Head to the Tropics: Travel Tips for Women
A few years ago I saw a New York Times article about tropical travel essentials. The NY Times is my favorite news source, so I thought the article might be useful, despite my years of experience in the tropics—so I clicked. The first suggestion: get eyelash extensions. You don’t want to be hassled by messy mascara!
I realized that when it came to useful travel tips, I was on my own.
Back in 1993, I was completely unprepared for the tropics. I applied for a job in Malaysia after locating it in the family Encyclopedia Britannica. Come to think of it, I think I applied for the job before I found out where Malaysia was. Either way, I’d never been to the tropics and supposed the few trips to Key West that I had taken had sufficiently prepared me.
I stepped off the plane onto the tarmac in Kuala Lumpur and immediately felt as if I’d been smacked in the face by a wall of steaming dog breath. I was wearing jeans. In more than a dozen subsequent trips to the tropics, I have never again considered bringing jeans. So, Tip #1: no jeans.
I used to relish the discomfort of rough travel and harsh conditions. That was silly – no reason not to be as comfortable as possible. It’s taken a while, maybe 30 years, but now I have a few less obvious tricks up my sleeve. Most pertain to the tropics, but some are universal. Hopefully I’ve made and learned from enough mistakes that I can offer something of value to new travelers—apart from the dire need for eyelash extensions.
photo: Ferry Octavian via flickr
Travel Tip #1: Rash Reduction
You already know that you will go through 1000 band-aids, but grab some nappy cream and medicated powder for heat rash while you’re at the pharmacy. I just Googled ‘cream for diaper rash adults’ and got at least a dozen products returned. Unfortunately, cream on your skin feels a little gross in the tropics if you are doing anything except keeping still. The powder might be my favorite luxury: it feels so good on the skin after a shower. Johnson’s baby “cooling powder” works if medicated powder is not available. No need to bring it with you provided you will be passing a drug store at any point. The same goes for the cream. Tropical residents are on to this.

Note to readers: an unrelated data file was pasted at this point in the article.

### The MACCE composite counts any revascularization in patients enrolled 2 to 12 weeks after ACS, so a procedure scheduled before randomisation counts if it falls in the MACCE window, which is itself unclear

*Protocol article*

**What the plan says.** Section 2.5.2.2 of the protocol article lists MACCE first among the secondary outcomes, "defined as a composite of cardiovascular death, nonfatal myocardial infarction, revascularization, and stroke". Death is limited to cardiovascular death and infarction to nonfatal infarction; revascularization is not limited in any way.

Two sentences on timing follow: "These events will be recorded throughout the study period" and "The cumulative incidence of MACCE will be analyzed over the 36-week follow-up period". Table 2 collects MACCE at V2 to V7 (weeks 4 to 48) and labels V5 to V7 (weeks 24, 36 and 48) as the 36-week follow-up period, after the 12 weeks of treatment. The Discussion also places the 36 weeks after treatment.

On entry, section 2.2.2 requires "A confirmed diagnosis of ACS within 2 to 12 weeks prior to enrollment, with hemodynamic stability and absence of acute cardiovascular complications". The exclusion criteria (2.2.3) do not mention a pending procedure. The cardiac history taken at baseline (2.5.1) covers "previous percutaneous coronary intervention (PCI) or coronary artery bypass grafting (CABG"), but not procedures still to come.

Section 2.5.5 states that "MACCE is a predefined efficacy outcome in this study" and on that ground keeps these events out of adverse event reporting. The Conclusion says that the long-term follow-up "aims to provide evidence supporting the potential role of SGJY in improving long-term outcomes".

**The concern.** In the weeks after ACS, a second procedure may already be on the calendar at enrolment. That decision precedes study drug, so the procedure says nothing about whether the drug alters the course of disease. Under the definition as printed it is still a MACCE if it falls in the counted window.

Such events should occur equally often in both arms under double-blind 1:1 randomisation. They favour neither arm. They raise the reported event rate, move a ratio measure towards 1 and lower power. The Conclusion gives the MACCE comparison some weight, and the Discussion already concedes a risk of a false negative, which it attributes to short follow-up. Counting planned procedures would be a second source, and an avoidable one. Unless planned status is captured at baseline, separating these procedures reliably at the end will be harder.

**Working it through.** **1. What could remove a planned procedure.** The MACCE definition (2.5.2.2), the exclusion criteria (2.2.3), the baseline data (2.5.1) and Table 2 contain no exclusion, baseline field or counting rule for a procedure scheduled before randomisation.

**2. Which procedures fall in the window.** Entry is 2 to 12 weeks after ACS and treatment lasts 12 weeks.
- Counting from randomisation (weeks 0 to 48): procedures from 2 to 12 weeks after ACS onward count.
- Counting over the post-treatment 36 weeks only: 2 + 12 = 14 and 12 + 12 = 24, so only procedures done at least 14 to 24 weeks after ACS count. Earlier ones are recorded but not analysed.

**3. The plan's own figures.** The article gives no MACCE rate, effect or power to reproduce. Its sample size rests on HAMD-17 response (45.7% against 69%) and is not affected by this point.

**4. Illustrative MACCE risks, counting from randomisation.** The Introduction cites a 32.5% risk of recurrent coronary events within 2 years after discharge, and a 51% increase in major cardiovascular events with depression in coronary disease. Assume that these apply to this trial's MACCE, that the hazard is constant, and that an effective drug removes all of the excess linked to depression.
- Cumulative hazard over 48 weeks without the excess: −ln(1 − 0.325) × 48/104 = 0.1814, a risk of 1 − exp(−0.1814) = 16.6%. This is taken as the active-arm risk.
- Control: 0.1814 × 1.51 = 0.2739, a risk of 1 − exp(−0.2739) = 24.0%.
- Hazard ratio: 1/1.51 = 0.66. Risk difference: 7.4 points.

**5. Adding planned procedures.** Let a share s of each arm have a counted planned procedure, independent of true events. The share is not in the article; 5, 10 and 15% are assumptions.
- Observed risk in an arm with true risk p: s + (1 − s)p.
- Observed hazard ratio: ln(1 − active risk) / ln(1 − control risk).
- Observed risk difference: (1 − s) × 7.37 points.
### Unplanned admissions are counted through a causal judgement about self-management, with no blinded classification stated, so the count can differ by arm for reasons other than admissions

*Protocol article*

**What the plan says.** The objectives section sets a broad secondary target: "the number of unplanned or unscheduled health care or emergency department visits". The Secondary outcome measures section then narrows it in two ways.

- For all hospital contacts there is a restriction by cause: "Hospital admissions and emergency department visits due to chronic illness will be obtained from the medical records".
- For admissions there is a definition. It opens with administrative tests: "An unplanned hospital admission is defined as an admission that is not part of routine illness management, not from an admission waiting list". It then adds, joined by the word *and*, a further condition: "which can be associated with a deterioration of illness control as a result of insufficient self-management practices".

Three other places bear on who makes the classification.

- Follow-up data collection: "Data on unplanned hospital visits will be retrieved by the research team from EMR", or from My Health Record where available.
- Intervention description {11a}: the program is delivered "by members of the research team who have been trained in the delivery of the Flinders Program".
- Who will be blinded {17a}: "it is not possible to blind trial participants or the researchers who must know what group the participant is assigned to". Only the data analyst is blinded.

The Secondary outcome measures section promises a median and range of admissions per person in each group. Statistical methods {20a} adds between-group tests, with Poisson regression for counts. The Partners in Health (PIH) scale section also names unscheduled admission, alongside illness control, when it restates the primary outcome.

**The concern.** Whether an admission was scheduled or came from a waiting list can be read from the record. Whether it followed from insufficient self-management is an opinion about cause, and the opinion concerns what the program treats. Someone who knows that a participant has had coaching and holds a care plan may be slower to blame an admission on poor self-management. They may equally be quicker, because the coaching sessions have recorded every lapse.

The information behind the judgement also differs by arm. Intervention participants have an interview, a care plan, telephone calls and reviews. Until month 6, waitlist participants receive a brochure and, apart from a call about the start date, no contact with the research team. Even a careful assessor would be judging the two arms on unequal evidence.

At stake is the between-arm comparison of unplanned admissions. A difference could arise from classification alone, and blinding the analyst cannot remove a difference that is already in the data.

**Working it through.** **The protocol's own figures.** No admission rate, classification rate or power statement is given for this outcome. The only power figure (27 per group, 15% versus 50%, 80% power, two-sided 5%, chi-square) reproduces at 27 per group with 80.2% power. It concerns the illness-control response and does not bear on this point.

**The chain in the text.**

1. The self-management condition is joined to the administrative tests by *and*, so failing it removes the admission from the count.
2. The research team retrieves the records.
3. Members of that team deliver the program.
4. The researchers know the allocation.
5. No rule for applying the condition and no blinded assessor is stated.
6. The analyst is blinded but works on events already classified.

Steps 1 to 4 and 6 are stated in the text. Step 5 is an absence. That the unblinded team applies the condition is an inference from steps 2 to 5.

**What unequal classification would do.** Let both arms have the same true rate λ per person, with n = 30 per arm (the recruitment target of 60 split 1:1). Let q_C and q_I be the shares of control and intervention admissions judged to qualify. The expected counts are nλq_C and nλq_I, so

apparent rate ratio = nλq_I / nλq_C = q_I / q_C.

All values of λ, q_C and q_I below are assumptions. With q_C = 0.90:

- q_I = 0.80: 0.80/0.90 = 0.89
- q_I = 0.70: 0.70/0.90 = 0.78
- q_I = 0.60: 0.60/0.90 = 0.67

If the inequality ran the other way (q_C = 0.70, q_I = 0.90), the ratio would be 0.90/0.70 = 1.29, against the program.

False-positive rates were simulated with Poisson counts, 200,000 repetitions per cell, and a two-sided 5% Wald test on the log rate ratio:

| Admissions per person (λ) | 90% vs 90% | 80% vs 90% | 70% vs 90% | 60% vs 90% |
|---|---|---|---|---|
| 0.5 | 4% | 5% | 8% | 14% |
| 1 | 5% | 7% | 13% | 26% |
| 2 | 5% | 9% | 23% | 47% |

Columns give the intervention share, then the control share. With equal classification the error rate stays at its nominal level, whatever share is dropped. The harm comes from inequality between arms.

Travel Tip #2: Hydrate & Stay Cool
It’s all about staying dry and not overheating. I speak from experience. I’ve had heat exhaustion three times. I’m not sure I know how to avoid it (obviously), but don’t be like me, just take my advice: Hydrate. I bring electrolyte powders to make water more appealing and to hopefully help me retain some water whilst it’s pouring out my pores. This is one item I always buy at home and bring with me, as I’ve not found any palatable brands abroad — they all taste like sea water to me. Try a few before you leave so that you have some you like. I find some of our domestic ones repulsive as well.
Staying cool is difficult. If you have a body of water available, soak! I’ll spend 30 minutes in a river just about every day and it keeps me cool for a few hours. Then a quick shower before bed gets me through the night. But it’s that soak that really cools you to the core.
Travel Tip #3: Stay Dry
As for staying dry, it’s not going to happen if you are doing anything physical at all. Still, all of my travel clothing is quick-drying. Even though you’re going to be soaked in a few minutes, you won’t want to put damp clothes on in the morning. Plus, damp clothes will grow mold and get very smelly very fast. You don’t need to spend a fortune on the quick-dry stuff. Check Sierra Trading Post for deals on brands like Ex Officio and Columbia.
Be sure to get the super light-weight clothing. If you are going to a place with land leeches (the main annoyance in Borneo, where I work). And, you might want to avoid convertible trousers and mesh pockets. Almost all field trousers have mesh pockets, and you can’t tell from a photo, so this advice is not very useful if you’re shopping online. Remember, quick-dry socks will serve you better than cotton too.
I never bought a camp towel until a year ago. They felt strange and they were not very absorbent. I tried one this year. They still feel weird and non-absorbent, but their quick-dry quality more than makes up for it. I can shower twice and swim once in a single day and always have a dry towel. No more moldy-smelling towels for me. They’re cheap, buy one!
Travel Tip #4: Get Vaccinated